Radio hosts Neal Boortz and Laura Ingraham, presumably among several others, have been defending private oil as it's harangued by Congressional critters Maxine Waters and Dick Durbin. They say it's not profit but profit margins that are relevant to discussions on gouging and unfair pricing.
Well, margins have also been tracking upwards for oil producers (unlike gasoline retailers, who continue to make the same $.02-$.12 per gallon that they made when the stuff cost a third of what it does today). Exxon-Mobil's total profit margin, by year:
If it cost you $1 to pull a turnip last year and this year it cost you $2 to pull one up while not using any more labor or capital to pull it out of the ground this year than you were before, if you were selling it last year for $2 but now you're selling it for $4, you're making twice as much (assuming no inflation) without increasing your workload at all. Patently unfair, no?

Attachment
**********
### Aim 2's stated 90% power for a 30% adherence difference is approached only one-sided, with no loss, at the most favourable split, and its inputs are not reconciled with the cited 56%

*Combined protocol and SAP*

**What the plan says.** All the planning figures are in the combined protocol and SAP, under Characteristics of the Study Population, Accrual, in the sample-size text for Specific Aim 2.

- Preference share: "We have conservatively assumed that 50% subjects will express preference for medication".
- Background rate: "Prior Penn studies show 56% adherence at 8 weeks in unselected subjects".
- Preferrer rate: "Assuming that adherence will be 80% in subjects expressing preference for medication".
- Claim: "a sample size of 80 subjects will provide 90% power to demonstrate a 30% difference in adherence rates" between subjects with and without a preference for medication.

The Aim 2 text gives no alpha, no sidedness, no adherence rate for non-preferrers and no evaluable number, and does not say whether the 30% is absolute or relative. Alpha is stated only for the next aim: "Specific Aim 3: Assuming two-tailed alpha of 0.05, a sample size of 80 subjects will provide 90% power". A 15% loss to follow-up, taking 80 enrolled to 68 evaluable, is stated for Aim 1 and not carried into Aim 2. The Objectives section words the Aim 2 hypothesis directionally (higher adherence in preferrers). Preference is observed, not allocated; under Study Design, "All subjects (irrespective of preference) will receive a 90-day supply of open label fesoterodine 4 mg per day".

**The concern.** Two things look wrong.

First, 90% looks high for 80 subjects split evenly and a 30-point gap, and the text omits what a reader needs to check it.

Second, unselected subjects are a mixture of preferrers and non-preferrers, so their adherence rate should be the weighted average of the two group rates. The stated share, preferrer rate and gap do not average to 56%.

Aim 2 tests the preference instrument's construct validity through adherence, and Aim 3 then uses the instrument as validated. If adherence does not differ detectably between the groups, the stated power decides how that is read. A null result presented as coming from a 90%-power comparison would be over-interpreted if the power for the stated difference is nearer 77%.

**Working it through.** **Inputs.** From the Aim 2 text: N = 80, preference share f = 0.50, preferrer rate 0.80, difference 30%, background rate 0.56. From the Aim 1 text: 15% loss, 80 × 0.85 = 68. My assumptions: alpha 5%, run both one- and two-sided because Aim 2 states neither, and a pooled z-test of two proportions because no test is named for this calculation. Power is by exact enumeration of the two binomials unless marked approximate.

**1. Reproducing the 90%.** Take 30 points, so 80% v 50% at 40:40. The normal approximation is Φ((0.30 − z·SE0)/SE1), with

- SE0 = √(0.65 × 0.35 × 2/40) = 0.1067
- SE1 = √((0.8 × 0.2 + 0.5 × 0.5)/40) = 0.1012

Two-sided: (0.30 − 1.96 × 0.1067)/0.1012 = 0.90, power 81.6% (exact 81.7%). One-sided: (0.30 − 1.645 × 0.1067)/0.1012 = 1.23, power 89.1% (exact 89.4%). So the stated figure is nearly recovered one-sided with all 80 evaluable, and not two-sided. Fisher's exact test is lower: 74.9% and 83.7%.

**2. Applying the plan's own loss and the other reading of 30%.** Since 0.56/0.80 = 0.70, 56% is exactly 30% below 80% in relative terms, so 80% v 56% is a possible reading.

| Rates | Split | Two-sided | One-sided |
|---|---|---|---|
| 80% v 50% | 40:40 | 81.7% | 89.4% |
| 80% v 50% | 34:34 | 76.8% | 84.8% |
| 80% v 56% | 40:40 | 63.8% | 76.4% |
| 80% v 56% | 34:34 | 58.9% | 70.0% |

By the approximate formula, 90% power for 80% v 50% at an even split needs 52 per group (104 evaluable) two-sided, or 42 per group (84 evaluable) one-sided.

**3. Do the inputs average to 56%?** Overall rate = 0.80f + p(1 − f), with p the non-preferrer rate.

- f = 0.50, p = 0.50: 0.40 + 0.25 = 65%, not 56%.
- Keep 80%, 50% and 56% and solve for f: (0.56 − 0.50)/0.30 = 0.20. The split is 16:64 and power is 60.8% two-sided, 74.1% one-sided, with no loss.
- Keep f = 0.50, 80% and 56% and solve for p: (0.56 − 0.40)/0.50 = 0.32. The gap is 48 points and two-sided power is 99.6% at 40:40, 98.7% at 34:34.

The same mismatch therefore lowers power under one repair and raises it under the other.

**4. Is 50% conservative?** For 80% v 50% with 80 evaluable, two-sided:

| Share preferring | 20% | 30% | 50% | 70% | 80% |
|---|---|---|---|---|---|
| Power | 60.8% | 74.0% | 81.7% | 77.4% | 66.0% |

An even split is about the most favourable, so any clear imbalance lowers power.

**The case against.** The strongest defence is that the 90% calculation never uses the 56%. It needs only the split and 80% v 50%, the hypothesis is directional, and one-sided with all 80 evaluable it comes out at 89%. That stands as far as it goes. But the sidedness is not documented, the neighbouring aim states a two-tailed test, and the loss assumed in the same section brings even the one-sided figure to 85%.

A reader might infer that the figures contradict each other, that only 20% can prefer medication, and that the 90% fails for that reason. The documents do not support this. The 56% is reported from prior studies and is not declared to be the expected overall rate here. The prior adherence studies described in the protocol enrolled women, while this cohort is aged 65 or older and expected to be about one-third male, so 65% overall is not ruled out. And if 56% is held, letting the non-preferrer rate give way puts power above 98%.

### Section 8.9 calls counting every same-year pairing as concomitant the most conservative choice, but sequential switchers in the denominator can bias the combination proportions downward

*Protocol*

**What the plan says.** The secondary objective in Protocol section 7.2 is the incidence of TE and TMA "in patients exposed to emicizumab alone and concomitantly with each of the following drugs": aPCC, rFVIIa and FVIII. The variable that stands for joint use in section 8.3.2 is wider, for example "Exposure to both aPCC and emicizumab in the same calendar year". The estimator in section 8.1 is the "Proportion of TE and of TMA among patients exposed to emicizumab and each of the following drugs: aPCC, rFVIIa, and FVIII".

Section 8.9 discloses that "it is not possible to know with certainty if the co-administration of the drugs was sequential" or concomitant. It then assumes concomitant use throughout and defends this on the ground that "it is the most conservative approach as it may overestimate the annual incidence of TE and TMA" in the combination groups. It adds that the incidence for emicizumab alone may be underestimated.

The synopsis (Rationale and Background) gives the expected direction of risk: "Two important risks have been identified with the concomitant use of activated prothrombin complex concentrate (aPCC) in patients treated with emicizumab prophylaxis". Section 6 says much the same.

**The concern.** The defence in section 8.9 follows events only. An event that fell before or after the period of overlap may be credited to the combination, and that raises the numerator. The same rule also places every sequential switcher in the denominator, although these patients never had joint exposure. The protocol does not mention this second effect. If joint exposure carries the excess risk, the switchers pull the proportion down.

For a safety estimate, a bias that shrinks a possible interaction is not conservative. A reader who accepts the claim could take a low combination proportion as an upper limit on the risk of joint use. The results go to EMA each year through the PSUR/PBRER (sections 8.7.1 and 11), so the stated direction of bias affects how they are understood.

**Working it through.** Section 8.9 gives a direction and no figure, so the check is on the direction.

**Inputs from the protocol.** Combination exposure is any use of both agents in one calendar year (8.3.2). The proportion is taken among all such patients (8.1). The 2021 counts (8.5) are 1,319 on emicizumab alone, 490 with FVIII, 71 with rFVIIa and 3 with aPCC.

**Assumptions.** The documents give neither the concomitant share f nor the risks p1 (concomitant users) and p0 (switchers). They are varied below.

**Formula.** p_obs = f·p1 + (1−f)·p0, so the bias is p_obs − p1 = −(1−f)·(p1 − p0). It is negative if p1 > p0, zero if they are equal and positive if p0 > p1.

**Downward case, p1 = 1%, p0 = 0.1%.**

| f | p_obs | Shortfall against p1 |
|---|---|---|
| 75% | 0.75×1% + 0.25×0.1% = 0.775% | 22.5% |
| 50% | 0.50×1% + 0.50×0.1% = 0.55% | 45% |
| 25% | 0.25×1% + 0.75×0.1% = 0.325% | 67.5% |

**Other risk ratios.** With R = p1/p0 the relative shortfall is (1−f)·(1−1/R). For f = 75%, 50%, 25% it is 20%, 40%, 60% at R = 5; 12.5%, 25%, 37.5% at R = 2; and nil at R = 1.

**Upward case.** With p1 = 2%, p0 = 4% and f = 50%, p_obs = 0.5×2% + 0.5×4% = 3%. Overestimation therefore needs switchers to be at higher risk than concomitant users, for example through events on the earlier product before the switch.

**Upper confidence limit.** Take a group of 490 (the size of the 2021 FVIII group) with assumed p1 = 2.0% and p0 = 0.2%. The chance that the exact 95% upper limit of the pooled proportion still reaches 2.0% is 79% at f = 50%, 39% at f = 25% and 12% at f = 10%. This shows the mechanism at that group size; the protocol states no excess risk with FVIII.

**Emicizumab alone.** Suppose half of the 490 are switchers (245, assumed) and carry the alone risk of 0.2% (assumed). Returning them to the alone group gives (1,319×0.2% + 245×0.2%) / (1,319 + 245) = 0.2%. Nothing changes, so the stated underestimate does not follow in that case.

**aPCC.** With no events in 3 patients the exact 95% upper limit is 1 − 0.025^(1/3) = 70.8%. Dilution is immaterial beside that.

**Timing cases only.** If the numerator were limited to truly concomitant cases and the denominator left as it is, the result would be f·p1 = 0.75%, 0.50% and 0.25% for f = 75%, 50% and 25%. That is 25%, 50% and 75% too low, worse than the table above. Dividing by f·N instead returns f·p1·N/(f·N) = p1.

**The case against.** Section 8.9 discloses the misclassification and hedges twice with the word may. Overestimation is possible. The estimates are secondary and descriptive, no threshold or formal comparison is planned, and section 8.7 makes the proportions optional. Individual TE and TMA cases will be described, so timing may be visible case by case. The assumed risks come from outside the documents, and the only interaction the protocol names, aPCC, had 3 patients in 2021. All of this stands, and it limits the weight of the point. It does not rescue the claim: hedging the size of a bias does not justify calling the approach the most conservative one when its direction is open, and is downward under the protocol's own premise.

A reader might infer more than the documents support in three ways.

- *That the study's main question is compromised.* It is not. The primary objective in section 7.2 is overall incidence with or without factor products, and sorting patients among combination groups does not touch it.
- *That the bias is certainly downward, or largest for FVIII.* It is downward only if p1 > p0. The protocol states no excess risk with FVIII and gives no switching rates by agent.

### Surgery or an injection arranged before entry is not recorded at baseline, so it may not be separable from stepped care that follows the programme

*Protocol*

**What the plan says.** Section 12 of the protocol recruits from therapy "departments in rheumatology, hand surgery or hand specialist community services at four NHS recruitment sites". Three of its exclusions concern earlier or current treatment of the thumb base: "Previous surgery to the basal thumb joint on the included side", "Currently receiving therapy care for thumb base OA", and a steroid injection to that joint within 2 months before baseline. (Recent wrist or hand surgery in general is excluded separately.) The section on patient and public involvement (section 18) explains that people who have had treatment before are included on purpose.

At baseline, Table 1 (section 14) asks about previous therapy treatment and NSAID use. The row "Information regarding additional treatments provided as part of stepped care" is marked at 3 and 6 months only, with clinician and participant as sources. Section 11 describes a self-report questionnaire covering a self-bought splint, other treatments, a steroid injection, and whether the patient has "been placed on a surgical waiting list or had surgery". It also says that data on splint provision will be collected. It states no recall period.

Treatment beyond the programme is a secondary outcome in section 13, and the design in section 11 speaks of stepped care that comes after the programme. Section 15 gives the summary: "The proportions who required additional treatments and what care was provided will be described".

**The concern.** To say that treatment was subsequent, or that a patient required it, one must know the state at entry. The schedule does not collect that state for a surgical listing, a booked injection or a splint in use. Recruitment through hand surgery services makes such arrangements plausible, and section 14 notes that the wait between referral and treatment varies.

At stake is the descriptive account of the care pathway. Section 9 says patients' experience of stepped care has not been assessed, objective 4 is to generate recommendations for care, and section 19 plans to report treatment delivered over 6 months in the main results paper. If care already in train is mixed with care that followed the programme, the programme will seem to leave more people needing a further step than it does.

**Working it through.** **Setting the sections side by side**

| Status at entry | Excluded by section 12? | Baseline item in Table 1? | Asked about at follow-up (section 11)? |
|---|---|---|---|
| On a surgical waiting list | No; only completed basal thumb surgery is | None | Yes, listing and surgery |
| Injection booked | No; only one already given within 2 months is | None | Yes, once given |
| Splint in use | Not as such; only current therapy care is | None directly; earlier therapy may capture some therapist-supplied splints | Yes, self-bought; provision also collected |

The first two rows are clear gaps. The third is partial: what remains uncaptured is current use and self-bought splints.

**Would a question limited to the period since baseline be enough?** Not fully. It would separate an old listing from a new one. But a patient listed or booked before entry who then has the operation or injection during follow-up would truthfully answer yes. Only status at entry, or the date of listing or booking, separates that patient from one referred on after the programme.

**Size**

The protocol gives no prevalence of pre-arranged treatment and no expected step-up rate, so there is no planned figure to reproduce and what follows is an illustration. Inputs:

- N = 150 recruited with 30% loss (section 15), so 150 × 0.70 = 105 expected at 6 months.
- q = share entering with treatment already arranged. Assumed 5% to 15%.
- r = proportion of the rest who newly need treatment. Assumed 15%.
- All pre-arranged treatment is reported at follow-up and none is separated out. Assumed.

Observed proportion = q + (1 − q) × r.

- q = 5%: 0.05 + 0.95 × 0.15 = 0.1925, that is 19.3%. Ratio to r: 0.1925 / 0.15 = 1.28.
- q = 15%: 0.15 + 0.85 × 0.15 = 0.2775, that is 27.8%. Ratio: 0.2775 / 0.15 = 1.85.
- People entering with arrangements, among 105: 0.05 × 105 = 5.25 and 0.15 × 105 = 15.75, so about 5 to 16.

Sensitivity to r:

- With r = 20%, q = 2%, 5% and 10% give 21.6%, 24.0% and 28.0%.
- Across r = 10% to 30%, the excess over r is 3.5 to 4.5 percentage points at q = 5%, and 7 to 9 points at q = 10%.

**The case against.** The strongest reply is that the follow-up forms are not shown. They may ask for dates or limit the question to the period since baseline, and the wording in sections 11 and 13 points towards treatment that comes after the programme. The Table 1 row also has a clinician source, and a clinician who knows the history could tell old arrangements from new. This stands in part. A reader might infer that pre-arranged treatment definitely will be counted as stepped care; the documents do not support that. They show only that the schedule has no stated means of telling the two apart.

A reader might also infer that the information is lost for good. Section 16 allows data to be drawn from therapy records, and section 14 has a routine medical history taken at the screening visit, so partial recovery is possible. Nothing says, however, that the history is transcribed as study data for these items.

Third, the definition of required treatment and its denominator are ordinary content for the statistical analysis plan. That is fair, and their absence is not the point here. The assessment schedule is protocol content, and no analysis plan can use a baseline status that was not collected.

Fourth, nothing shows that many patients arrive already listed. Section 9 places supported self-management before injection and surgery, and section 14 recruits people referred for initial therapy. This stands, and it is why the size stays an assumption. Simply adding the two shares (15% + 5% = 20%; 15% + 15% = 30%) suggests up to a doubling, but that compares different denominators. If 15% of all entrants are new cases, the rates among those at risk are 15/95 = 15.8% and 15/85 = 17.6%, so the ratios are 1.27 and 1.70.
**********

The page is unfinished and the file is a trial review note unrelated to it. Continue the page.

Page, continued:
So long as demand and supply also stay constant (I'm simplifying, I know), margin is just an abstract idea that doesn't mean anything to anyone.
The argument is made even less forceful when the radio personalities start taking aim at how much income tax receipts for the government have increased over the same period of time as big oil's 'outrageous' profits have--from $6.5 billion the year the Iraq war began to almost $30 billion last year.
True enough, but the tax margin on pre-tax income remained almost unchanged (from 37% to 42%)! Total governmental take doesn't matter, only effective rates of take are worth talking about!
Why not instead point out that Exxon-Mobil hunts down, harvests, and refines the stuff that powers the developed world, and makes $40 billion a year because people think the company creates at least that much value in doing so, while Waters and Durbin don't create anything for anybody?